After being introduced by the Ontario government on 5 June 2019, Bill 124: Protecting a Sustainable Public Sector for Future Generations Act, 2019 (‘Bill 124’) received Royal Assent on 7 November 2019. The legislation carries with it significant ramifications for many public sector employers, as the Act imposes three-year periods of salary moderation and compensation restraint measures that apply to both unionised and non-unionised employees of public sector employers including the government of Ontario, Crown agencies, the broader public sector, and various organisations that receive funding from the Ontario government.
During each three-year period, both salary increases and compensation entitlements cannot exceed 1% in each 12-month span, though there are certain exceptions.
Does Bill 124 apply to you?
Bill 124 applies to a number of employers, employees and unions operating within the public sector. The following is a non-exhaustive list of those directly impacted by the recent passing of Bill 124.
The following employers will be subject to the provisions of Bill 124:
On the other hand, Bill 124 does not apply to:
Employees and unions
The system created under Bill 124 is applicable to all workers and bargaining agents in the workplaces captured by the Act.
The Act applies to both unionised and non-unionised employees. Bill 124 also gives the President of the Treasury Board (the minister responsible for Ontario’s fiscal plan, the ‘Minister’) the authority to declare that certain employers and/or employees are exempt from the provisions of the Act. The Minister may also determine that the Act does not apply to a collective agreement.
The effects of Bill 124
Bill 124 puts in place wage restraints that correspond with three-year moderation periods.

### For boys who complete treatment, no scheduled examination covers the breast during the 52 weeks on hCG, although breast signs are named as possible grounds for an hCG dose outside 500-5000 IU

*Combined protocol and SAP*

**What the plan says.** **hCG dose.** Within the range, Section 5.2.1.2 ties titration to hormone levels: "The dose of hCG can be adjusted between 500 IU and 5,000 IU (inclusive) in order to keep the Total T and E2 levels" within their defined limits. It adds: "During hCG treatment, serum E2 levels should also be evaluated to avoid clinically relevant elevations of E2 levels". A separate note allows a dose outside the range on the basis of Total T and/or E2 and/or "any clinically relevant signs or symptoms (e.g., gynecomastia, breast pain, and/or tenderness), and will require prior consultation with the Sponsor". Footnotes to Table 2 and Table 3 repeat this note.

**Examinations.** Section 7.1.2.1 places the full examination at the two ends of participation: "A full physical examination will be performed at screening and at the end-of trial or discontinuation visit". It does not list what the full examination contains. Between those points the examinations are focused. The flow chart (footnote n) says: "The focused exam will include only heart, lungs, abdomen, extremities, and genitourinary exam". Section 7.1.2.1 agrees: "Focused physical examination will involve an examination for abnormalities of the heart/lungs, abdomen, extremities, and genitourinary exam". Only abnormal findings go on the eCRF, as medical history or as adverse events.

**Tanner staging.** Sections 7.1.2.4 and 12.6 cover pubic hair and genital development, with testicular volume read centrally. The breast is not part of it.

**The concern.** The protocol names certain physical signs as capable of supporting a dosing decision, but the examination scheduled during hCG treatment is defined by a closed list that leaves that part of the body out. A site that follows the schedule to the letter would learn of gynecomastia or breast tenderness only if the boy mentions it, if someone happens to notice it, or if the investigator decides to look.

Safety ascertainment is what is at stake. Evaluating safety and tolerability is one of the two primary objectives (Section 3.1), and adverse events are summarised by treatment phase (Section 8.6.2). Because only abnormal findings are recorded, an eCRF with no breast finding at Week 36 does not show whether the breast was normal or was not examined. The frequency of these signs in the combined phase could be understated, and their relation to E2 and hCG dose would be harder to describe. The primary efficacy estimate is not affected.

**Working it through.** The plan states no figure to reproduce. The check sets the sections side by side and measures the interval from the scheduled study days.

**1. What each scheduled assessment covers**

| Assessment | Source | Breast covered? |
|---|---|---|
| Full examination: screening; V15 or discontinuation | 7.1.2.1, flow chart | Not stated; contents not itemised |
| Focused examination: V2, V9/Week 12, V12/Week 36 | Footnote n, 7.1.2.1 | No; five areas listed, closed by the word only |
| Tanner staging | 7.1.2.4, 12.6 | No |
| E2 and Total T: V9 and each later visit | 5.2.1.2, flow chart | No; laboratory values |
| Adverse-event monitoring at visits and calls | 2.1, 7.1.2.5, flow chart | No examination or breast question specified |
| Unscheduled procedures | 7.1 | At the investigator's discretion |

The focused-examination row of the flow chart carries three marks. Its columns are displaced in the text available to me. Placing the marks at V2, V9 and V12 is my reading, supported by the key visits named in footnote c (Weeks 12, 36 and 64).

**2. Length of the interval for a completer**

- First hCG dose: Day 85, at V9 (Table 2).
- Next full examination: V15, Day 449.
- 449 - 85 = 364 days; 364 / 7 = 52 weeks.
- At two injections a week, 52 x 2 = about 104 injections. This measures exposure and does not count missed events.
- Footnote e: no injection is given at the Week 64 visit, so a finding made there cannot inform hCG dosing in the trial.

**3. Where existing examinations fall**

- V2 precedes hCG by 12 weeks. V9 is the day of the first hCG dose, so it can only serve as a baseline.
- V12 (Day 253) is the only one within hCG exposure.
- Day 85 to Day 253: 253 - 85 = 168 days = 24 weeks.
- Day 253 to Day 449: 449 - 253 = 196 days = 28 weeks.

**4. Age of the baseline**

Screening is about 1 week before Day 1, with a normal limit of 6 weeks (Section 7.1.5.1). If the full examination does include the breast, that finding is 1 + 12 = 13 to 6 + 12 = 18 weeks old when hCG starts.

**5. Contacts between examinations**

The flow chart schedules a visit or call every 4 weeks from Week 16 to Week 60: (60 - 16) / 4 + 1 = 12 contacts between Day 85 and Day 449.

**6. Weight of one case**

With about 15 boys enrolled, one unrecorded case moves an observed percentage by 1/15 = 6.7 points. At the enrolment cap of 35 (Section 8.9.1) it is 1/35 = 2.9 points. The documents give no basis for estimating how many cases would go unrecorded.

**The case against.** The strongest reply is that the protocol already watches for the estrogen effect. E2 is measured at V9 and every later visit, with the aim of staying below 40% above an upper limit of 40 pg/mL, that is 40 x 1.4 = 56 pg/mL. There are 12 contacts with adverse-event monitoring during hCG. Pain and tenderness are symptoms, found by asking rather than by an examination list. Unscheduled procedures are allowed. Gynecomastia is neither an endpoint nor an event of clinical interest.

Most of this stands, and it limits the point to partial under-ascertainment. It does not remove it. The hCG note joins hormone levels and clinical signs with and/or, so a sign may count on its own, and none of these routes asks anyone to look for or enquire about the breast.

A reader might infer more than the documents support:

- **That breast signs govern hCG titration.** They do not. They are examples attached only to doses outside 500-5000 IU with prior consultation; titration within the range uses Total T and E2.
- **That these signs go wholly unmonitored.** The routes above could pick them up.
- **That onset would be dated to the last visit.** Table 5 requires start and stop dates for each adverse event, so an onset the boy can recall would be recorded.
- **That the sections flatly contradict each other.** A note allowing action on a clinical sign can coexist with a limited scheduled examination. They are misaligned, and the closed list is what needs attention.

With regards to salary increases, Bill 124 limits these to 1% per 12-month span within the moderation period. This cap is applicable to any position or class of positions, and applies regardless of whether the increase is pursuant to a compensation plan, collective agreement, or arbitration award. It is worth noting, however, that the 1% cap does not apply to increases that are related to collective agreements or compensation plans that provide for such increases on account of an employee’s length of service, performance or education.
Bill 124 similarly places an annual 1% cap on compensation increases for new or existing compensation entitlements, averaged over all workers subject to the Act in a given workplace. The term ‘compensation’ extends to salary, benefits, and various other forms of payment made to employees.
Though Bill 124 applies to both unionised and non-unionised employees, the application of moderation periods is not necessarily uniform across both sets of workers. For example, the salary moderation period will not prevail against the provisions of a collective agreement in effect on 5 June 2019 and prior. The three-year moderation period would begin following the agreement’s expiry. Otherwise, collective agreements and interest arbitration awards coming into force after 5 June 2019 are subject to Bill 124’s wage restraints.
With regards to non-unionised employees, employers have greater flexibility in determining when the moderation period begins, though such it must begin before 1 January 2022.
Bill 124 also provides for anti-avoidance measures so as to restrict employers from using different techniques, such as providing payments outside of the moderation period, as a means of getting around the Act’s wage restraints.
The Management Board of Cabinet (a Cabinet sub-committee responsible for fiscal planning) may require that employers and employers’ organisations provide information concerning both collective bargaining and compensation so as to ensure that the Act is being complied with.
Further, Bill 124 provides the Minister with the authority to determine that a collective agreement or interest arbitration award fails to comply with the Act. In the event that such an order is made, the Act provides for the subsequent steps to be taken to bring the collective agreement or interest arbitration award into compliance with the Act.
The authors gratefully acknowledge the assistance of Tino Perruzza, a Student-at-Law in the firm’s Toronto office